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Goodnight Children Everywhere


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A: Richard Nelson Pf: 1997, Stratford-upon-Avon Pb: 1997 G: Drama in 8 scenes S: Large flat, Clapham, south London, spring 1945 C: 3m, 4fIn the last months of the Second World War, Peter, now 17, who had been sent away five years previously to Canada, returns to his sisters in London: Vi (19), a would-be actress; Ann (20), pregnant and married to Mike (fifties), a doctor; and Betty (21), a nurse who works for Mike. Their parents are dead, and they all mother Peter, wondering at how he has grown. Vi and Ann had been evacuated to Wales. A song played on the radio, ‘Goodnight Children Everywhere’, makes Peter and Ann sad, as they think of their mother killed by a bomb and their father killed in action in France. When Peter has a bath, Ann masturbates him and makes him come. That evening, another doctor, Hugh, comes to see if Peter would like to work for him. He brings with him his daughter Rose, who is studying to be a teacher. Mike tells Peter that Ann confessed her odd behaviour to him, and he says he understands. Hugh invites Betty out for a meal. Ann suggests sex with Peter, and they make love the following day. Vi gets a part she has auditioned for by sleeping with the director. Betty goes off with Hugh but soon returns, having decided that he repelled her. Some months later, Mike and Ann call with their new baby to show it off, and Ann discovers Rose emerging from Peter's bedroom.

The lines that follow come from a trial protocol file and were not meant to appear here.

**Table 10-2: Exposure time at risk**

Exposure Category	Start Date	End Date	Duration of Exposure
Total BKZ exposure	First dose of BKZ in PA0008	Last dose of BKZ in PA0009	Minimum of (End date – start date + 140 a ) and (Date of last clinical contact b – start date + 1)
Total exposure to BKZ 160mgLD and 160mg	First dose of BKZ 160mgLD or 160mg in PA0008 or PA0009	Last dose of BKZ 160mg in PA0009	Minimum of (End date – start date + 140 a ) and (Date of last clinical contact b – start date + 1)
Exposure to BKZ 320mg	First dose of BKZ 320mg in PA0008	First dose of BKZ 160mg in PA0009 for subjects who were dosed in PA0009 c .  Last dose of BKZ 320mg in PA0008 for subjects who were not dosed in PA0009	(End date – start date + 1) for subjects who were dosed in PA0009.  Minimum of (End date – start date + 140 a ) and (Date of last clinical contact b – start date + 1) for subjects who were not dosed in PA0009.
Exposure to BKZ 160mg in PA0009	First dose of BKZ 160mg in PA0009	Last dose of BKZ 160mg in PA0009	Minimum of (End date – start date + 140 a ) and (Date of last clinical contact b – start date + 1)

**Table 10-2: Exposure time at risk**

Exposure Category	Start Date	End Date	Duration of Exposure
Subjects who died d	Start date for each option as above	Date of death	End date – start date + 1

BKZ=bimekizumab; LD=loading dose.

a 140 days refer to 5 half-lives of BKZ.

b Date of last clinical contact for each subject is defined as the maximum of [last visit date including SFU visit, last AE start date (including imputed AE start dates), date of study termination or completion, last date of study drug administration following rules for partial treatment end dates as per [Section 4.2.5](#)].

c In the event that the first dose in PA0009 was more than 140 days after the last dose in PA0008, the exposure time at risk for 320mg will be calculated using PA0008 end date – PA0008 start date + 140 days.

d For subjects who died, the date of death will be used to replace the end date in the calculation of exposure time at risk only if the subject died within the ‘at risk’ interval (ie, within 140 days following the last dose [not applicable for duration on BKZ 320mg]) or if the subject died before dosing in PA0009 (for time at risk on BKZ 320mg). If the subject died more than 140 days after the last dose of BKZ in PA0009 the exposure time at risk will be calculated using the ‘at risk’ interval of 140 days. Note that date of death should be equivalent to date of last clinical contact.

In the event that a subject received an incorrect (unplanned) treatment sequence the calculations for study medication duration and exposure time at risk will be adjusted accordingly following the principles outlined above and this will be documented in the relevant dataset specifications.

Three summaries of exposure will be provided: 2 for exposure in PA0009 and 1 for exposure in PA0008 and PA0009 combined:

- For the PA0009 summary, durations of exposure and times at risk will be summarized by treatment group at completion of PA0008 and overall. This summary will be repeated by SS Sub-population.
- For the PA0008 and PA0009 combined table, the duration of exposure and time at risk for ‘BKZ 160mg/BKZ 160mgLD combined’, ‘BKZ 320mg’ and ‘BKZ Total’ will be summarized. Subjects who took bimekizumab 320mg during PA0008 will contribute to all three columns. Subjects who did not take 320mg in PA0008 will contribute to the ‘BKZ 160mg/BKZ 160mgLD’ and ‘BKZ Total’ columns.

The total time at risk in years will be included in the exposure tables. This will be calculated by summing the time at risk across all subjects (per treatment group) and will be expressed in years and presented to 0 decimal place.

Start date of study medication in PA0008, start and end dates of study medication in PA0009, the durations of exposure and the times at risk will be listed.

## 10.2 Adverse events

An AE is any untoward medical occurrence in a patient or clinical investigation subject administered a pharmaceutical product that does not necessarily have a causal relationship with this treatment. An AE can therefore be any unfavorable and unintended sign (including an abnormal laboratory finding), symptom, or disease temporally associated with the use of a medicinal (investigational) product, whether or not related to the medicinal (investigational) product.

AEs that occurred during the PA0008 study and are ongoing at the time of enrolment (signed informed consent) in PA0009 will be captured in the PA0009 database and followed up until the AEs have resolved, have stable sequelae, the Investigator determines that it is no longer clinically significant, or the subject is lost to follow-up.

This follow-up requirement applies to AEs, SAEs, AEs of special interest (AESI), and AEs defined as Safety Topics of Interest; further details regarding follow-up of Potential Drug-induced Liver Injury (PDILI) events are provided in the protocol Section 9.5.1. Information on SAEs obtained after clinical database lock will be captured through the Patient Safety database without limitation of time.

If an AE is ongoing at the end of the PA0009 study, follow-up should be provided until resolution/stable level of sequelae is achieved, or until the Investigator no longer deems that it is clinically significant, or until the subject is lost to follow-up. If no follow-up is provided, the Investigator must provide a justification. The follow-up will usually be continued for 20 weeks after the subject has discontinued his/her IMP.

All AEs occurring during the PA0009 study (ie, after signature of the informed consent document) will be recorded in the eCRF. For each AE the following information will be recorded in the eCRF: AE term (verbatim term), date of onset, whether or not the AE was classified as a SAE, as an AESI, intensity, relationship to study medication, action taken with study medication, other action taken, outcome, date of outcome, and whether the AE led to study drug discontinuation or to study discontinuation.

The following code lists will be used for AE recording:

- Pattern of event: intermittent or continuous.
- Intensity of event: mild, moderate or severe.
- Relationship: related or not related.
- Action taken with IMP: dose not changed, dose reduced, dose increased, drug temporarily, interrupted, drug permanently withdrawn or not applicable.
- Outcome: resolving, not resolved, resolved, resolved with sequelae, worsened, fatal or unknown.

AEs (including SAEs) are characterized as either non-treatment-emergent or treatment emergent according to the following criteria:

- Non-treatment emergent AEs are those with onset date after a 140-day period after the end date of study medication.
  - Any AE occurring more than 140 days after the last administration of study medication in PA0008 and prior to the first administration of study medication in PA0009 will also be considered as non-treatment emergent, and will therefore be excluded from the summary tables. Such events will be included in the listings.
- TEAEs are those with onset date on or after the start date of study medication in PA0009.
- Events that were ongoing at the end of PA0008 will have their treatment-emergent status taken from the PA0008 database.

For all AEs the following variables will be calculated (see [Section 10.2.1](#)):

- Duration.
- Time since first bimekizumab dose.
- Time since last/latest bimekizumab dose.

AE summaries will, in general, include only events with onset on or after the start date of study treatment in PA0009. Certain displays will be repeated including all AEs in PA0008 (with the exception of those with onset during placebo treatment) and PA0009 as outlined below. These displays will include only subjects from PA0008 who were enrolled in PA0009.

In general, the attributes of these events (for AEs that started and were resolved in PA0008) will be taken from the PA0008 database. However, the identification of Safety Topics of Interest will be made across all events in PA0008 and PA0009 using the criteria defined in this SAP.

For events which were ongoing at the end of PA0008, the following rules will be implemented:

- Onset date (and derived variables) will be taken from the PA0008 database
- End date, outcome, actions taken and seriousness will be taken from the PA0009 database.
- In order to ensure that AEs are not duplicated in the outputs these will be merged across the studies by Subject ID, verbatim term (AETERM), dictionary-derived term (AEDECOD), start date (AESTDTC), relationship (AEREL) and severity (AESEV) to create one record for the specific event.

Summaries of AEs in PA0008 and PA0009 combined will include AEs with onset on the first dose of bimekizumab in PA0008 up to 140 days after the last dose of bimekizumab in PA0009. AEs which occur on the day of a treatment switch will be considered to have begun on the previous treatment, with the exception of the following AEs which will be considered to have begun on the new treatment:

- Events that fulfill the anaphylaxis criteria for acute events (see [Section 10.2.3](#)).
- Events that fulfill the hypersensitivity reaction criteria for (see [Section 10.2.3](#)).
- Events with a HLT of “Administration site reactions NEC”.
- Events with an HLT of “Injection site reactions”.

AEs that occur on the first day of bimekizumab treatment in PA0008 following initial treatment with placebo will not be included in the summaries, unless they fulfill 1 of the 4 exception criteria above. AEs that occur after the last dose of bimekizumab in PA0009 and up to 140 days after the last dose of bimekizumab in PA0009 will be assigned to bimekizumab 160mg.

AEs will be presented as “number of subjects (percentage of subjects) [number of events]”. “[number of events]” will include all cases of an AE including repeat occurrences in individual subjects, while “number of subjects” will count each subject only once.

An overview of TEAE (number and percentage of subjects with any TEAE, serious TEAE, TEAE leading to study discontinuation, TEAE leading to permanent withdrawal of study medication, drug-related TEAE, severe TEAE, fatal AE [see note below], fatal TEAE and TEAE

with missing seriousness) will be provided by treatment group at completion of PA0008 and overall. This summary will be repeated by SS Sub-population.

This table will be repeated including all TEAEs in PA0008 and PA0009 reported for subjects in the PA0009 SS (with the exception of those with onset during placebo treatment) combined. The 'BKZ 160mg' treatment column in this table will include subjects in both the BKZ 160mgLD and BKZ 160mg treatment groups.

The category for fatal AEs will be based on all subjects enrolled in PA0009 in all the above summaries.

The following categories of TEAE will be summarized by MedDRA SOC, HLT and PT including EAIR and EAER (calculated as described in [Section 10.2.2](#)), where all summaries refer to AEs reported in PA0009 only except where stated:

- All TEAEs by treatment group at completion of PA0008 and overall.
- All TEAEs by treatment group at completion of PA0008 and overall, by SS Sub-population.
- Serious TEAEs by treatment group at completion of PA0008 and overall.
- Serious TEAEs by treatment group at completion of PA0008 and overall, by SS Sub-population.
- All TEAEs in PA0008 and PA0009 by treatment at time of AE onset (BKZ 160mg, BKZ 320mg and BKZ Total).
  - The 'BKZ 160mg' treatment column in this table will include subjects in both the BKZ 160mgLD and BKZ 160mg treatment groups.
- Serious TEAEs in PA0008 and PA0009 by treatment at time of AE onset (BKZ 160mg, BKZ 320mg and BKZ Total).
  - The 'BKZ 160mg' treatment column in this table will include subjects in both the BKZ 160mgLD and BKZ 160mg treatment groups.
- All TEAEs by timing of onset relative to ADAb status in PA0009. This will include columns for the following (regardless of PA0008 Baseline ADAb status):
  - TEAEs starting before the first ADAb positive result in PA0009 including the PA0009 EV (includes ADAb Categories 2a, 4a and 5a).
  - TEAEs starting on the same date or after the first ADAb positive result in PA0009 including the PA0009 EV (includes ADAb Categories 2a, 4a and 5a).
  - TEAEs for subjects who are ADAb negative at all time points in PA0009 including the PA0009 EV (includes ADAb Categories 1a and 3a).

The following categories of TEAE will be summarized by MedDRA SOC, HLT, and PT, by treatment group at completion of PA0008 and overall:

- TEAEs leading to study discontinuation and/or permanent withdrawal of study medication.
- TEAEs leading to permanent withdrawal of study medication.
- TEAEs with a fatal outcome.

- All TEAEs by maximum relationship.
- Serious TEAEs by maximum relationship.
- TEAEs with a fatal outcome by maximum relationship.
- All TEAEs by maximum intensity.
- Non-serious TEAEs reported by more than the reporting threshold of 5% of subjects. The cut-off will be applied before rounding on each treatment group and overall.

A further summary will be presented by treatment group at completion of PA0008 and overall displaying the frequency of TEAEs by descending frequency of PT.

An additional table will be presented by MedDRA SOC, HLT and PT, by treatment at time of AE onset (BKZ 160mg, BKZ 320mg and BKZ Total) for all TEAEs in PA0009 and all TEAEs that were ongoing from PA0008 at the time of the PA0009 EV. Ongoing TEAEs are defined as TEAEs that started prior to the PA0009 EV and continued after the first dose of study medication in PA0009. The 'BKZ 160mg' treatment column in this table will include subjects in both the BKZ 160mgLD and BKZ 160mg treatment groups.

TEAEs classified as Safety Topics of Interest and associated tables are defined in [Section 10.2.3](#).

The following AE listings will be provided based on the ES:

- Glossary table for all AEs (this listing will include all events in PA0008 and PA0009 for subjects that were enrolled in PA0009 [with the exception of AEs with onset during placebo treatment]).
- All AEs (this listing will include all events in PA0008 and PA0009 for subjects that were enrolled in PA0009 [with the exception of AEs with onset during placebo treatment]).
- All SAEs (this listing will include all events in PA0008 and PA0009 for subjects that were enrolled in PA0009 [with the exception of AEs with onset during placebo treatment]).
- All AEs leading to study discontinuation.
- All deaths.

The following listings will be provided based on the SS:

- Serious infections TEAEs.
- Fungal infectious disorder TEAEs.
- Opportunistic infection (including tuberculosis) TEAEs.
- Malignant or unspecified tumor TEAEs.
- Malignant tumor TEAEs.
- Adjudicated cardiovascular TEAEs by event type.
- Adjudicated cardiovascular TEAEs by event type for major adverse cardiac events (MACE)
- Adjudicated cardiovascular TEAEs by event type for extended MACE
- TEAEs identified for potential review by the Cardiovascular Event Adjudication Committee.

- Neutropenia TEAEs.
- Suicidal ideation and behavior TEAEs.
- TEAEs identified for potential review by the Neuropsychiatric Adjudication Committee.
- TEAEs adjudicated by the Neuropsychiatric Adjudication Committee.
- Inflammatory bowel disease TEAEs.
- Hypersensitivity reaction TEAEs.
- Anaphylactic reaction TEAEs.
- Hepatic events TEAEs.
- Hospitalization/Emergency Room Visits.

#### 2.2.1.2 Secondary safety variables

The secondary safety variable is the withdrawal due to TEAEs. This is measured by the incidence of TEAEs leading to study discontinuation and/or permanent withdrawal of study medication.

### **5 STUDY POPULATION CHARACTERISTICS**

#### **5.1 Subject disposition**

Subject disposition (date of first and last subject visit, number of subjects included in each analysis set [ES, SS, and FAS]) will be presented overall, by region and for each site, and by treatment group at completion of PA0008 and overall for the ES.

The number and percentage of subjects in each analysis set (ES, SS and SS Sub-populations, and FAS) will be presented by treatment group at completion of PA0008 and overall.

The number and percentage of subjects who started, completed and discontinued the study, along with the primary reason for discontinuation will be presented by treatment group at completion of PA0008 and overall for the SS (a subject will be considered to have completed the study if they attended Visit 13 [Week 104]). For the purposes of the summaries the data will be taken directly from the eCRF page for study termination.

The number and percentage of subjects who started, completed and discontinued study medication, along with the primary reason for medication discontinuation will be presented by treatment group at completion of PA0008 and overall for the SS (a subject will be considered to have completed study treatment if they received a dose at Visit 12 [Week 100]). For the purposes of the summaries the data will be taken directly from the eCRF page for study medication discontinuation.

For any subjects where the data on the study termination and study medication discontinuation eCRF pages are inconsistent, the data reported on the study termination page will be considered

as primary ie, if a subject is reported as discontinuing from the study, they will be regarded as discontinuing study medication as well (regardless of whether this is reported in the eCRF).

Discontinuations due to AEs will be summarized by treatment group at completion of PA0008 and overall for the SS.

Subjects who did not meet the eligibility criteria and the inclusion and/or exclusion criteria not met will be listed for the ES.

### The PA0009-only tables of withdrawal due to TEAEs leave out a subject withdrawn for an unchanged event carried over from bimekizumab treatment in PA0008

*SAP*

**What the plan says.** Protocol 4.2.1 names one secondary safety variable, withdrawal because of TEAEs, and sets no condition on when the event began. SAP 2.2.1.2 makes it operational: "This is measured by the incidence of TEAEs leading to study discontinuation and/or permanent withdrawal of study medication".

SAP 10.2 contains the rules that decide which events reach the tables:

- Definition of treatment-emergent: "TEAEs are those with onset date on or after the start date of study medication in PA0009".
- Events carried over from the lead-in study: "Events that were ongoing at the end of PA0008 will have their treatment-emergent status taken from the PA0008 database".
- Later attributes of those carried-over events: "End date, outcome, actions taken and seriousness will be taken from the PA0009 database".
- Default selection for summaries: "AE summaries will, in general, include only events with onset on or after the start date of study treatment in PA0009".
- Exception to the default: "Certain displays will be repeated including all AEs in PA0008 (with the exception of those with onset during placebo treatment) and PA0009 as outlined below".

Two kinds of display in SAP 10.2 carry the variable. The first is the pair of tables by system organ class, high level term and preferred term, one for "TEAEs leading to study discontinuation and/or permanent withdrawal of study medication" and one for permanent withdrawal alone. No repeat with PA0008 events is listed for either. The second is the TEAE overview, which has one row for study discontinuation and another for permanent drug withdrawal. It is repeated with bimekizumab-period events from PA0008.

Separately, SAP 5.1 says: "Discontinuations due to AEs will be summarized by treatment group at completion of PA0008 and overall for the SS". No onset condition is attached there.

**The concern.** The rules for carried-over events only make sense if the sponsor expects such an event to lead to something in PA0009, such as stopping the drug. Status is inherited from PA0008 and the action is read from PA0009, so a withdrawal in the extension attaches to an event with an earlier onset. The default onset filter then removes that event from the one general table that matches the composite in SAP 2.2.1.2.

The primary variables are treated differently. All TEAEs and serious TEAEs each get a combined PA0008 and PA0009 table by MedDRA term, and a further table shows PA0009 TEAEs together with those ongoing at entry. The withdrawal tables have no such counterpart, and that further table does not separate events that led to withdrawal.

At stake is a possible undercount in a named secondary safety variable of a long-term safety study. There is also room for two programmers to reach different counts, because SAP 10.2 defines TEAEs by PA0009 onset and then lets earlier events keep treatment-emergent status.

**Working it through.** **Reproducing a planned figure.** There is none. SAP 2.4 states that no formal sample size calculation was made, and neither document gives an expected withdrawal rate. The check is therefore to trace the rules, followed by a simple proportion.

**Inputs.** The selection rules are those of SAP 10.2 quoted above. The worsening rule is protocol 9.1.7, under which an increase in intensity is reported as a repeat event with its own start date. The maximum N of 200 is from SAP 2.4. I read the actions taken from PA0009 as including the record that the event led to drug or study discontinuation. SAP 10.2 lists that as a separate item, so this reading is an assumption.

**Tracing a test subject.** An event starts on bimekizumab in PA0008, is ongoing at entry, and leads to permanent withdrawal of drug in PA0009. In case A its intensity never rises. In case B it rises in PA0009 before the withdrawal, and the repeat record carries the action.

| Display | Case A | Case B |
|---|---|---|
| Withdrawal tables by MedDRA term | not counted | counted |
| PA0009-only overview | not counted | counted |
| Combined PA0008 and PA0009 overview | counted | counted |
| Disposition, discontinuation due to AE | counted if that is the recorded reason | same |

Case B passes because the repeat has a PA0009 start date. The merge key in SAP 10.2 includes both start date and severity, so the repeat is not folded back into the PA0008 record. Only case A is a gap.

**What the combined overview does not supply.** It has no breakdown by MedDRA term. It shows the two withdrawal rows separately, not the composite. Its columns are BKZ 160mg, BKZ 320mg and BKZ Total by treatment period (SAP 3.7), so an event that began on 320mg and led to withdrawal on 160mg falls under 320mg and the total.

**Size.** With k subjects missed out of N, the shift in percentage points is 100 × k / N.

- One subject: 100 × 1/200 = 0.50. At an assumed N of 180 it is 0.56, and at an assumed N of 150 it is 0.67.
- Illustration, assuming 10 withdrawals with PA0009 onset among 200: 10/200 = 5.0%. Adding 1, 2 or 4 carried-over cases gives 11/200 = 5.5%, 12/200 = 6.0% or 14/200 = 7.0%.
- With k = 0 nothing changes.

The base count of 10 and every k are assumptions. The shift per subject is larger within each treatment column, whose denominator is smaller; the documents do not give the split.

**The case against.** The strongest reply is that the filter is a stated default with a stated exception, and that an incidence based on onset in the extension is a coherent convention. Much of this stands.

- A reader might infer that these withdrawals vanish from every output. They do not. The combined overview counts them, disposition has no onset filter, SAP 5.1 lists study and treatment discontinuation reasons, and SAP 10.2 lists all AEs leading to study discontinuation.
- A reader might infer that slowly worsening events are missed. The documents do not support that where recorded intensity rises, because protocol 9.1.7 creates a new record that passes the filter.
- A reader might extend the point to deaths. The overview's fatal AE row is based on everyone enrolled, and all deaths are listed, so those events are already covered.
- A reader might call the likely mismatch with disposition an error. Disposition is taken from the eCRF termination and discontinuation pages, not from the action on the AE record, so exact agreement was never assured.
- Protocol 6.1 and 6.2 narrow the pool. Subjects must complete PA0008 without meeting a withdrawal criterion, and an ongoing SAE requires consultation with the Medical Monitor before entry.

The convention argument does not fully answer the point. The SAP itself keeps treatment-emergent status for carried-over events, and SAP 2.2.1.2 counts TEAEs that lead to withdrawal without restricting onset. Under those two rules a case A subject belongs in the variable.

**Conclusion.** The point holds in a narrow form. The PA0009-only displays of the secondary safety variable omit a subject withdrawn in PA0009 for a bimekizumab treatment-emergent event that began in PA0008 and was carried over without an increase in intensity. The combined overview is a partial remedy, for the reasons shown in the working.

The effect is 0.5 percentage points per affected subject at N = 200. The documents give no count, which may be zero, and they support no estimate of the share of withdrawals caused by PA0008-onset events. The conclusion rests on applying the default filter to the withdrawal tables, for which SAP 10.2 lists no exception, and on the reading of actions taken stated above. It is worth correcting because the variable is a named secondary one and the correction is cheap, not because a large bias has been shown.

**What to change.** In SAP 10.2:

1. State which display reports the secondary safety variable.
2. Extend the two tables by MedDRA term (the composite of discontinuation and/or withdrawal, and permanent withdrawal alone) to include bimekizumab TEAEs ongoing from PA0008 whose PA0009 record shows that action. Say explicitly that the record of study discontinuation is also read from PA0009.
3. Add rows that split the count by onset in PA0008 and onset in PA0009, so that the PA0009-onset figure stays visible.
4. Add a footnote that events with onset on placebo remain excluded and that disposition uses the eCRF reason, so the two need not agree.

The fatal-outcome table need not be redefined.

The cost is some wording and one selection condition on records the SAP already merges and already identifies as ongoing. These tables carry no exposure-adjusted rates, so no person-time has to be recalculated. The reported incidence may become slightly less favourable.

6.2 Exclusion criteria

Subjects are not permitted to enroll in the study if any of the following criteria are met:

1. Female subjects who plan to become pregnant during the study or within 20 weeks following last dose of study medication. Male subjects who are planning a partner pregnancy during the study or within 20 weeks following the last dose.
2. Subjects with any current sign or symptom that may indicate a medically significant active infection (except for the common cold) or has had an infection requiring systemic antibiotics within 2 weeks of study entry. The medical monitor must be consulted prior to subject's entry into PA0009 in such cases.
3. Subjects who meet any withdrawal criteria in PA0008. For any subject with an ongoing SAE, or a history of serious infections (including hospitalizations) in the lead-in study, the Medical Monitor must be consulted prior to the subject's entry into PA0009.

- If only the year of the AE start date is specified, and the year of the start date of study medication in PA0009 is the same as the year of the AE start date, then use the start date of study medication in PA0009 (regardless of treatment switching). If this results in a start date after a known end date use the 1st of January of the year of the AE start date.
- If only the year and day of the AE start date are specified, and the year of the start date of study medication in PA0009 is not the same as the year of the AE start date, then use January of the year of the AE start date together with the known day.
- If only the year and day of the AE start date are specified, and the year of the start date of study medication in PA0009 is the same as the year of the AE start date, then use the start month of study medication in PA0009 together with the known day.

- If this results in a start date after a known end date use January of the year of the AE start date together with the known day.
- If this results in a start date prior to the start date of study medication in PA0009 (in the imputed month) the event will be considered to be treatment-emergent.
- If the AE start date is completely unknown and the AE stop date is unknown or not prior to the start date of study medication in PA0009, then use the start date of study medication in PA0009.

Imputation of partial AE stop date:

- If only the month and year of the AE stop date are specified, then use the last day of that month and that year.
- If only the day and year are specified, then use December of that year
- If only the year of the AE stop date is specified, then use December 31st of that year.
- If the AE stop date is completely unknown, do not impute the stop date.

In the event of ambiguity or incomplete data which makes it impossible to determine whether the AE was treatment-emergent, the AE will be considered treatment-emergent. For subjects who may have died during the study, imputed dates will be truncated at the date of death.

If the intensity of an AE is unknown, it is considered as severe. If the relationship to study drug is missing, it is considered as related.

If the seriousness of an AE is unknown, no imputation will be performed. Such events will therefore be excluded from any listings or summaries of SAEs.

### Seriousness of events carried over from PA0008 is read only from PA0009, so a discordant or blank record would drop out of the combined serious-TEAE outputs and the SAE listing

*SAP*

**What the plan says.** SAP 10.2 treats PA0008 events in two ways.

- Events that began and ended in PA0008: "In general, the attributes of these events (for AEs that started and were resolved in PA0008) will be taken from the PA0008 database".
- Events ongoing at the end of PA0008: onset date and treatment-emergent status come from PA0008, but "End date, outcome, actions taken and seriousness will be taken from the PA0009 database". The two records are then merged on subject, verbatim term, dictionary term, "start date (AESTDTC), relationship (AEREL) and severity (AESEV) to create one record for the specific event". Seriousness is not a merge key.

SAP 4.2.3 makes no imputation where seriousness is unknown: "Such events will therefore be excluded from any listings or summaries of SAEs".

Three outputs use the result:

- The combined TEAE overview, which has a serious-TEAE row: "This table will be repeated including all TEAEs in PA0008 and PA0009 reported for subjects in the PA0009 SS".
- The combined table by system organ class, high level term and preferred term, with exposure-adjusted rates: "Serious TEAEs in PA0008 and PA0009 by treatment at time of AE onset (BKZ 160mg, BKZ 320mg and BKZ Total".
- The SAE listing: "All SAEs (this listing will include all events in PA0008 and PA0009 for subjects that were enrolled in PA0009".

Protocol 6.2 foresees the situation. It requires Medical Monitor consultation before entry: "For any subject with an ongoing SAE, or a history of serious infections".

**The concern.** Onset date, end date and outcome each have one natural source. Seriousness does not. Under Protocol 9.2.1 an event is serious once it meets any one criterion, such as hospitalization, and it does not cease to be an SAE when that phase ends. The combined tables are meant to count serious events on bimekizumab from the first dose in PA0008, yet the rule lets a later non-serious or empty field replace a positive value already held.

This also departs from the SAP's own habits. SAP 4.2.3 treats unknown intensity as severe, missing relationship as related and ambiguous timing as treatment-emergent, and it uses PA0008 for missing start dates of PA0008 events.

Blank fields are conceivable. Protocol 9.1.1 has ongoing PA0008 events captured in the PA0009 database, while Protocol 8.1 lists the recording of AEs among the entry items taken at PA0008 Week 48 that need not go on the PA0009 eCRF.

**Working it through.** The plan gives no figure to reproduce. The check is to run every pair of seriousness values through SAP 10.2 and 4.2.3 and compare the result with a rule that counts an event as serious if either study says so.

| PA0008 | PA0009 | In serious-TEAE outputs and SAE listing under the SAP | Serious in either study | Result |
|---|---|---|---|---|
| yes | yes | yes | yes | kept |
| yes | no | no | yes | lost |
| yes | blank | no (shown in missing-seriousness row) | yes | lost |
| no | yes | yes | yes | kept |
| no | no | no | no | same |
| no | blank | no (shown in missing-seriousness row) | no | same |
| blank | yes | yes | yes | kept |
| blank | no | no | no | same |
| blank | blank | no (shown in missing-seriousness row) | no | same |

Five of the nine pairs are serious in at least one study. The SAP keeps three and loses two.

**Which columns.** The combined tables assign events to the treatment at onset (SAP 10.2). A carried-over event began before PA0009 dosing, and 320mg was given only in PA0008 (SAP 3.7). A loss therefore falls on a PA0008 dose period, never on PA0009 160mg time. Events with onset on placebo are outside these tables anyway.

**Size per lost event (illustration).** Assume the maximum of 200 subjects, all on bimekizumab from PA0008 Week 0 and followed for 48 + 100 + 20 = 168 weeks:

A: Richard Nelson Pf: 1997, Stratford-upon-Avon Pb: 1997 G: Drama in 8 scenes S: Large flat, Clapham, south London, spring 1945 C: 3m, 4f

Peter's return to his family is warm, shocking, and unpredictable. It is as though he has found himself in Chekhov's Three Sisters after they have abandoned conventional morality and now pursue without inhibition their desires and aspirations, limited by the war and by their emotional and economic vulnerability.

Subjects: Literary Studies (Plays and Playwrights).


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